Recently, Josh Tynjala announced a new version of Feathers UI for OpenFL and Haxe and its upcoming crowdfunding campaign. Have any questions? Maybe they've already been answered below!
Feathers UI is an open source, cross-platform library of user interface components for creative projects. It is especially well-suited for games, interactive visualizations, and other rich, multimedia experiences. With Feathers, you can create apps for a wide range of devices, including phones, tablets and desktop computers.
Feathers UI was originally developed using the ActionScript 3 programming language with the Adobe AIR runtime and Starling.
Yes! Feathers UI will use the same MIT license as OpenFL.
No date has been officially announced yet. However, it should be no later than the end date of the crowdfunding campaign. Hopefully, sooner!
No. This new version of Feathers UI will be built directly on OpenFL. That's one less dependency to worry about!
Yes. In fact, you'll gain access to more platforms. Similar to Adobe AIR, you can build apps for Android, iOS, macOS, and Windows. Additionally, OpenFL and Haxe also give you access to web browsers (no plugins required), Linux, and game consoles.
No date has been announced yet, but Josh is currently aiming for the end of June.
Go here to sign up for updates, and you'll get the announcement in your inbox as soon as you can contribute to the future of Feathers UI.
Rewards haven't been finalized yet, but a few things are likely. Starting at the lowest level, backers will be granted special "flair" on the official forums/chat to show the world that they were among the first to support the new version of Feathers UI. Backers at higher levels can expect to receive premium components, access to private VIP forums/chat, and even logo placement as an official sponsor on the Feathers UI website.
Yes. Some components and properties will have slightly different names in the new OpenFL version, if the names can be made clearer or more concise. For example,
StackScreenNavigator will be renamed
StackNavigator. Properties like
isSelected will be simplified to
Additionally, some existing API names would conflict with classes or methods in the Haxe standard library or in OpenFL. For instance, Haxe has a built-in data structure named
List, so the Feathers UI
List component will become
ListBox. Similarly, display objects in OpenFL already have an
invalidate() method, so Feathers UI components will use
setInvalid() instead. In these cases, there's no choice but to change the name in Feathers UI to prevent collisions.
By the time that version 1.0 is released, a migration guide will be available to help you find any new or renamed APIs.
An automated tool like as3hx can certainly be helpful when porting an existing ActionScript codebase to Haxe. It may be able to handle 70-80% of the conversion for you. However, it's likely that you'll need to tweak some of the code generated by as3hx before everything will work properly.
Haxe and ActionScript are very similar languages, but sometimes, they don't behave in exactly the same way. Even if your existing app didn't use libraries like Starling and Feathers UI, you would probably still need to tweak the generated code a little bit, depending on which ActionScript features you were originally using.
Additionally, while OpenFL and Starling were both inspired the display list and event model of Adobe Flash Player, Starling's API diverges a bit more from the original because Starling provides more control over the GPU and managing textures. As a result, some APIs that you used in Starling may not exist or may not work exactly the same in OpenFL. Usually, there is a similar API that you can use instead, and sometimes, you can rely on the fact that OpenFL manages some things automatically that Starling did not.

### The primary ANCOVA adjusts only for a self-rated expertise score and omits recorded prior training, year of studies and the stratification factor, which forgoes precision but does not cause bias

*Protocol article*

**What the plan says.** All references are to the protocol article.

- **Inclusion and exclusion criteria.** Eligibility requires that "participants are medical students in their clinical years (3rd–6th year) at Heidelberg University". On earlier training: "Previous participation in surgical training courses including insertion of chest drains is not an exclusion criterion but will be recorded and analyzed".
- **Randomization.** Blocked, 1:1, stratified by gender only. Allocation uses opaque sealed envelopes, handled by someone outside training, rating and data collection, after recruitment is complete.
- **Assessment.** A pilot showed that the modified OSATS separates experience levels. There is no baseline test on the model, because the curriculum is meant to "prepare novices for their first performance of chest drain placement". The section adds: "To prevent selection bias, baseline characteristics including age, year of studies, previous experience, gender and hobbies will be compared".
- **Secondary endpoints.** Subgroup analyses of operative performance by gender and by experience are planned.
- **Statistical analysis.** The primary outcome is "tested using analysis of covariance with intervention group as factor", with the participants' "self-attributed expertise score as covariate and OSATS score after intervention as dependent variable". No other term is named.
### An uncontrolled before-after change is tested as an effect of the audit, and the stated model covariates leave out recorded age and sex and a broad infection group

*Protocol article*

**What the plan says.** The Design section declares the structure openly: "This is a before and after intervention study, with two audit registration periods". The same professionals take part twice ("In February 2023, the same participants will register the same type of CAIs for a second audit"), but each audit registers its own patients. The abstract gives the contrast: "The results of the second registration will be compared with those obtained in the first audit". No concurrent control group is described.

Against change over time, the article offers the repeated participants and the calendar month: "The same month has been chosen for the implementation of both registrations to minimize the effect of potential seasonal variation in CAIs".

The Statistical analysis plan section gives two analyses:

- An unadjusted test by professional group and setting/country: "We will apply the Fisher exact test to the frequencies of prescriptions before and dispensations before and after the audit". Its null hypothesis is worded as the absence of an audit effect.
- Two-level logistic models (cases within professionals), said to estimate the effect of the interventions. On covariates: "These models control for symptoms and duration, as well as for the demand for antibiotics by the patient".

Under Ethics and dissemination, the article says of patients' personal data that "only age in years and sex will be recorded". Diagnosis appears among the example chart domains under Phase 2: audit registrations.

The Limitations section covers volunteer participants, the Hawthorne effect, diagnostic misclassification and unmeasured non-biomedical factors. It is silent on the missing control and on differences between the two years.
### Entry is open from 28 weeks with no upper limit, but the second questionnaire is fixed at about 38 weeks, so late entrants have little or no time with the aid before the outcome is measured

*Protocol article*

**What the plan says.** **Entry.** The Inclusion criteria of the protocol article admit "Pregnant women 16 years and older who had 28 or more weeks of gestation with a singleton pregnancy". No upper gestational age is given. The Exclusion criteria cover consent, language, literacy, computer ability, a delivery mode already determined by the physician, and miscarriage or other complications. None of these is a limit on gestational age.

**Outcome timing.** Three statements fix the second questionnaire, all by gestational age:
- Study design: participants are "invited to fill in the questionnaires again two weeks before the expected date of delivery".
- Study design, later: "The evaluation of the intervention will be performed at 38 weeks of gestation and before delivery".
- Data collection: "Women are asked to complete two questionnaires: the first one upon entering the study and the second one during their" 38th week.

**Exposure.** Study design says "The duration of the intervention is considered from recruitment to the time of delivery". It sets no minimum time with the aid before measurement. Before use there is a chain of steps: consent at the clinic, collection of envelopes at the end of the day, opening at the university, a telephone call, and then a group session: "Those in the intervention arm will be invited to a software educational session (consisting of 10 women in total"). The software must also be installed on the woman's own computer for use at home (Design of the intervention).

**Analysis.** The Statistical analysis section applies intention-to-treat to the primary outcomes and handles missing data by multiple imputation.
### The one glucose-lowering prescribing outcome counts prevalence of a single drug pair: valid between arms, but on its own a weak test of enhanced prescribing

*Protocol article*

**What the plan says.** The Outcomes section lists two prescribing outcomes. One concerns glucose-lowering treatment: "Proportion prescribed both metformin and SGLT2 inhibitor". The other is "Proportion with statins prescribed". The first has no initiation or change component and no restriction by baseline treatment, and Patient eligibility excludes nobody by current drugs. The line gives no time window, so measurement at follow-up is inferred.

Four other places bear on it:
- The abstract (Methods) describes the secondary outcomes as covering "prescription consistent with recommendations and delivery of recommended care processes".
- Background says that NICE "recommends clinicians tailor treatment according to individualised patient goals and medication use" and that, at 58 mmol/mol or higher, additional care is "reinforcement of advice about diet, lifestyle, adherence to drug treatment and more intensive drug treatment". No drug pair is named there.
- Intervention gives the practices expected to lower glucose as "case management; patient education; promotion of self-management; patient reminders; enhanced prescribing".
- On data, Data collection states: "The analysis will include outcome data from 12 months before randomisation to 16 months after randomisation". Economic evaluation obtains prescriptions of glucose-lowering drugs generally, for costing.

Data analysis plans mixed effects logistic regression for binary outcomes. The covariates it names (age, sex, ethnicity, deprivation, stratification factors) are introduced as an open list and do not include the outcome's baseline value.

Finally, this new version of Feathers UI will include some of its own API name changes. See the previous answer for more details.
Not at first, but it's definitely an important feature to me, and I want to add it as soon as possible.
As you may recall, supporting MXML with Feathers UI for Starling required forking the Apache Flex compiler. Haxe has a powerful, built-in language feature called macros that allows developers to hook into the Haxe compilation process. It should be possible to use macros to support a declarative file format similar to MXML at compile-time (without forking the Haxe compiler). Additionally, I'd like to look into ways to dynamically load UI using a declarative file format at runtime too.
Developers will be able to purchase premium components that aren't included for free in the core open source Feathers UI library. For example, some projects may need charts/graphs and other data visualization components. These types of advanced components may be too complex to justify the time and effort for a single developer or a small team to build them from scratch.
At the same time, the extra maintenance required by their complexity — along with their smaller target audience — makes adding them to the core Feathers UI open source library somewhat hard to justify. However, by providing an open core with premium add-ons, Feathers UI can offer a wider variety of components for developers who need them.
Additionally, premium components make it easier for the community to support Feathers UI financially. To put it another way, you can probably convince your boss to make a purchase that helps you get your work done faster, but it's more difficult to get approval to donate to a project that anyone can download for free. These premium components create a source of revenue that helps to ensure ongoing development of the core, open source library.
No! You can certainly expect to see new open source components in future updates to Feathers UI.
Yes. You will receive the complete source code for the component.
All premium components will include written tutorials, an API reference, and one or more example projects.